Pima County had filed an answer to our initial complaint and a motion to dismiss. You can read their document here (pdf).
Pima County claims:
“Public records may be withheld from a public records request where the best interests of the government and the people justify nondisclosure. The Arizona Legislature has even criminalized the showing of a voted ballot to any person so as to reveal the contents.
All voted ballots are securely retained “unopened and unaltered” for a specific period of time after
an election. Ballots may only be brought out in public upon a court order in the specific context of a mandatory recount or election contest under A.R.S. § 16-624(D).
If a ballot image copy were released to the public, it would accomplish the same thing as showing the voted ballot as to reveal the contents and could potentially subject Pima County employees to criminal liability. While it is true that a ballot does not directly identify the voter, there are scenarios that can lead to identification of the voter and enable election fraud and intimidation.
A voter could intentionally mark a ballot in such a way as to identify themselves to facilitate vote buying. A voter could also be coerced into marking a ballot in such a way as to identify themselves. This would defeat the clear public policy of a secure secret ballot.”
We have some initial remarks about the complaint:
This complaint’s history lesson recalling all of the various circumstances leading up to our current voting system makes for an interesting narrative, but has nothing to do with whether those named “scenarios that can lead to identification of the voter and enable election fraud and intimidation” take place in our current voting system.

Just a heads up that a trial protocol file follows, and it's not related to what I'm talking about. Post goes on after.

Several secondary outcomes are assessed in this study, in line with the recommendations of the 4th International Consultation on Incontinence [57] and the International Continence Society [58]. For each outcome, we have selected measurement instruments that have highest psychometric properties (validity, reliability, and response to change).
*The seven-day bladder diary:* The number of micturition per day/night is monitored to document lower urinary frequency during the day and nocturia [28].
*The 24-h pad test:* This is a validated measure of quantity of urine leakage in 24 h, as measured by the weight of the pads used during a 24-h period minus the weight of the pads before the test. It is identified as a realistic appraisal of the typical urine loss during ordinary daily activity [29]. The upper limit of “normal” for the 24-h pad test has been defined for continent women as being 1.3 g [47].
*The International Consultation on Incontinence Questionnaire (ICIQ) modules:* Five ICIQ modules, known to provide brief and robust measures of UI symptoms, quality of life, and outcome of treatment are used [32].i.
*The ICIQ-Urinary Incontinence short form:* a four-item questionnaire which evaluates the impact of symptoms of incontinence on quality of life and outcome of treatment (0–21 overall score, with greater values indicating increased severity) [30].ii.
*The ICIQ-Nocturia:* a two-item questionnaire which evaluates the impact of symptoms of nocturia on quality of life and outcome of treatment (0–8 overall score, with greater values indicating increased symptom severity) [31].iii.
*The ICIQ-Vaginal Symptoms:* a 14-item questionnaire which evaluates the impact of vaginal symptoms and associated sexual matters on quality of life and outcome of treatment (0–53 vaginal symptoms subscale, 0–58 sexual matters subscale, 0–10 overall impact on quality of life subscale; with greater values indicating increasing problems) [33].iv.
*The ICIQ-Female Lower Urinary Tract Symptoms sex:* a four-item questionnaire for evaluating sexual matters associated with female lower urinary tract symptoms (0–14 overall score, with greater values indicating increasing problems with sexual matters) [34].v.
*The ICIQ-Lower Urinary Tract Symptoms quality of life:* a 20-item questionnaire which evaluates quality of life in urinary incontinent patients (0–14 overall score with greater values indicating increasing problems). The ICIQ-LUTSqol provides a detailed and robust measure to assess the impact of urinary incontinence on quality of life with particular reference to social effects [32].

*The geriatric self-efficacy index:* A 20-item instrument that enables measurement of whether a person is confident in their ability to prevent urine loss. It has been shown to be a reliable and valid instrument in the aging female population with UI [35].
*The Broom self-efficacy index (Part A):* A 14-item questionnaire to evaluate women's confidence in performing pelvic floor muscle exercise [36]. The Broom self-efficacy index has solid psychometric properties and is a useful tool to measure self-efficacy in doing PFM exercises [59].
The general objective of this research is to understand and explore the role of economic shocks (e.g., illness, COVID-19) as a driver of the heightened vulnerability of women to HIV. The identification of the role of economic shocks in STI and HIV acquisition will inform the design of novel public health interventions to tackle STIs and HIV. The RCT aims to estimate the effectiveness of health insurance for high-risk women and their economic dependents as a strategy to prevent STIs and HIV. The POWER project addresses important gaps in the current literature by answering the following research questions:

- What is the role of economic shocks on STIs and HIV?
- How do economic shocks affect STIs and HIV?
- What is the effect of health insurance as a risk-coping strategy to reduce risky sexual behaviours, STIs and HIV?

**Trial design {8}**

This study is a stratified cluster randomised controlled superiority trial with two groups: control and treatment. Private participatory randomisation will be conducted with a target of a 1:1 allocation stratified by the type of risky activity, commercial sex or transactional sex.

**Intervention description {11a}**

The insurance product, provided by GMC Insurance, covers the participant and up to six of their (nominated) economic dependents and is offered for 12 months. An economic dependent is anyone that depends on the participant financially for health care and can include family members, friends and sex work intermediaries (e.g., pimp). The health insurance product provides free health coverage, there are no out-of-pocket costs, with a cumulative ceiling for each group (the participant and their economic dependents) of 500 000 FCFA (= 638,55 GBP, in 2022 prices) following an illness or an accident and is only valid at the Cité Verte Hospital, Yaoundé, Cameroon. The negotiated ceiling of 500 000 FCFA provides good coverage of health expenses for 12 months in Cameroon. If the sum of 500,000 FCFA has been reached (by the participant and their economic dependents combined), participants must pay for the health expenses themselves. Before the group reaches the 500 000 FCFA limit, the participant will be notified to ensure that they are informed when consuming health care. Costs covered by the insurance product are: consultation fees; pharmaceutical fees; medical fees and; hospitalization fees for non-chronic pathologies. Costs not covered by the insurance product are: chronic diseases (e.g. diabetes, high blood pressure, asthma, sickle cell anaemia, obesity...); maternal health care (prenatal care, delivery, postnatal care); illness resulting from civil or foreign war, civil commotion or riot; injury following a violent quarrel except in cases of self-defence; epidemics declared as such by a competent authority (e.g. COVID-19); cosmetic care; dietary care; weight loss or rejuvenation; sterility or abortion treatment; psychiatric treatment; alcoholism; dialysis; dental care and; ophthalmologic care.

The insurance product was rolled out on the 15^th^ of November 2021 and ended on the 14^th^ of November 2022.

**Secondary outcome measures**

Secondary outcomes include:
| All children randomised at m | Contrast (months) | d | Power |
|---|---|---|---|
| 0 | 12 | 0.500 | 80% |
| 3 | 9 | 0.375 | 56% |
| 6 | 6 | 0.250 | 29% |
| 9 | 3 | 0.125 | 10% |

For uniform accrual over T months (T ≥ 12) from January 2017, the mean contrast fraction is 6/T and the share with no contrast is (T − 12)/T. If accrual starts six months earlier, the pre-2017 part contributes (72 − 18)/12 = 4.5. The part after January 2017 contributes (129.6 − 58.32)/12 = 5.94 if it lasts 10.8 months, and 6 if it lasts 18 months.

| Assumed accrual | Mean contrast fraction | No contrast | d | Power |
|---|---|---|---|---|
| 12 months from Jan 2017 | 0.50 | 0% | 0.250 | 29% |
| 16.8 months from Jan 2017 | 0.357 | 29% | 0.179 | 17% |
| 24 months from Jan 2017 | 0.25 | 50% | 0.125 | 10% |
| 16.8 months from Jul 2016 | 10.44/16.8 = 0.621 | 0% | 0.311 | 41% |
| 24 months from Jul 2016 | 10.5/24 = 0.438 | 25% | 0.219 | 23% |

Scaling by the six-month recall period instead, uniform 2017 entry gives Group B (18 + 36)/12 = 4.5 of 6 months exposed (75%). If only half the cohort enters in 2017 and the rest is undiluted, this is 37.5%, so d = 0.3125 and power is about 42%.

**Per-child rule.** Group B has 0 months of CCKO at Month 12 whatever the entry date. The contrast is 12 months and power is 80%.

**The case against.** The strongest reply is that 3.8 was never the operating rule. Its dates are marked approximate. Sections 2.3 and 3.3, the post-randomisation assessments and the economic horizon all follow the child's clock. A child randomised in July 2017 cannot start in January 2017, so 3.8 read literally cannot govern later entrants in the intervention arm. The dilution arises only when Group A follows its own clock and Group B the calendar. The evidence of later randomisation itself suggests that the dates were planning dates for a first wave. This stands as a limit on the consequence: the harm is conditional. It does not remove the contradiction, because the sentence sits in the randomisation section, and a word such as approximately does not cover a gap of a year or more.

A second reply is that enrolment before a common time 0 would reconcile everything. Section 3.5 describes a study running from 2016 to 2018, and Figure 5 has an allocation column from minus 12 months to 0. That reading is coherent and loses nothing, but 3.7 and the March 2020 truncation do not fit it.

Pima County will be very hard pressed to demonstrate how fraud and intimidation are feasible or even demonstrated in other states that permit the use of ballot images to help verify elections.
If Pima County’s verification mechanisms and the level of election integrity were sufficient today, we wouldn’t have had such a disastrous primary election. John Brakey wouldn’t have caught a Pima County Elections worker breaking security seals on the central tabulator before last fall’s bond election.
In fact, the concerted, consistent efforts
to avoid transparency and verifiability is of grave concern for voters which far outweighs Pima County’s fanciful risks, which were never realized in states that legally consider ballots public records.
Where is the criminal liability in the states that already allow for ballots and ballot images as means to check the integrity of their elections?
Pima County may try to argue that the elections record case in 2008 is not at issue or relevant, but their arguments against disclosure are exactly the same. It resurrects ‘mayhem and chaos’ by suggesting some cloak and dagger code could be applied as a scribble on a single ballot among thousands, which potentially subjects Pima County to legal liability.
AUDITAZ co-founder John Brakey sees this argument as problematic for vote-by-mail ballots:
“According to Pima County Attorney Daniel Jurkowitz’s argument, vote-by-mail should be illegal. That is 85% of the vote. It appears that
Jurkowitz’s job is to make sure that these ballot images never see light of day and are destroyed. God forbid if ‘We the People’ had transparent and verifiable elections.
Additionally, how do you spend close to $ 800,000 on a good election system and then destroy it’s built in audit system? Why?
Is it because someone wants to protect the right to cheat with impunity now and in future elections?”
John Brakey shot a video of today’s hearing: